Kim - yes indeed. Even when I was growing up, very few people had proper go-away holidays, and even fewer owned their own car, but everyone was in the same boat and didn't moan about it.

Bovey Belle said...

Sue - I've just visited a wonderful site which has ALL Helen Allingham's pictures on it, and I have now seen where your grandmother was born. What a lovely place - but a bit damp perhaps as below the road level? We have a window like that too - they raised the paddock level in the past so it looks out onto a now-excavated bank and ditch (bit like a moat!)

mokey said...

Happened upon your blog today and have been utterly facinated and entertained! As I swelter through my 40th Aussie summer, the British Isles heritage in me some 5 generations back yearns to accompany you on your census walks!

Morning's Minion said...

Wyoming does indeed have working cowboys complete in boots, Stetsons, tight jeans and neckerchiefs. They are as apt to be seen going about in snorting 4x4 diesel trucks as on horseback. History of the interior west is so recent in terms of "white man's" occupation--none of the historic houses, churches, village greens which I so enjoyed in New England.
You can't beleive [well, maybe you can] the hours that I spend on census entries, passenger lists, etc trying to locate William and Ann Lewis! In the 1850 NY census, it seems quite apparent that they are there as part of a family group--three families and a single man living door to door, with in common the designation of "basket maker" for the HOH. I think it safe to assume a relationship amongst them. I've tried searching all the names--John Spencer, Leonard Beard, Richard Clark--no leads! These families had moved into upstate NY near the Canadian border, into a region with a goodly number of French-speaking families. I have wondered if perhaps they moved again--into Canada, maybe the more "English" province of Ontario. I have toyed with the thought that they may have been Welsh, but Lewis is the only one of the surnames that I have thought might connect with that ancestry. Census enumerators could be less than specific in their record taking--but I think that if the country of origin had been Wales or Scotland, even the most casual enumerator would not have written "England." Even now, would one state, "I am from Great Britain" as opposed to designating "England" or "Wales?"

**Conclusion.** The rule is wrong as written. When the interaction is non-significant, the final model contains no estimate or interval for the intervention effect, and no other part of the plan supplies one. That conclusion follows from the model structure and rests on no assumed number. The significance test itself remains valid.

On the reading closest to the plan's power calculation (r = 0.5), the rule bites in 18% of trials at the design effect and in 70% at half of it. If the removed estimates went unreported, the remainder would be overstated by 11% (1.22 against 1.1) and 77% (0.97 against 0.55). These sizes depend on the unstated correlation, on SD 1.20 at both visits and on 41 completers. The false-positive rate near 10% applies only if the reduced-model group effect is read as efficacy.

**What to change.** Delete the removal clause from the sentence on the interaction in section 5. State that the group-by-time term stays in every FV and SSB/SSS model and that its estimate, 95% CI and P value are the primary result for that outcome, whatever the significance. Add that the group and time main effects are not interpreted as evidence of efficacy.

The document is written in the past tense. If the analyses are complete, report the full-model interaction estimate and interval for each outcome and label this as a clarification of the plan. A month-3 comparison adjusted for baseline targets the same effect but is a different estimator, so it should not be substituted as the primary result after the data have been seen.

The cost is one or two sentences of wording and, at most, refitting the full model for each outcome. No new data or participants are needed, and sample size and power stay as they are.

Thank you for sharing your interesting findings and commentary. Its a bit like reading LarkRise to Candleford.

Morning's Minion said...

An extremely quick search suggests that Somerset has an old tradition of basket making. I hadn't thought of this as an approach. If baskets were made of willow, then one assumes a supply of willow--which grows in wet places. [A lot more wet places in England or most anywhere as compared to Wyoming!] New England baskets were often made of split ash or oak--a different technique.
I've pin-pointed the arrival of my mentioned family as late 1840's judging by which children are listed with birthplace of England as opposed to the very youngest [less than one year to 2 or 3 years] born in NY.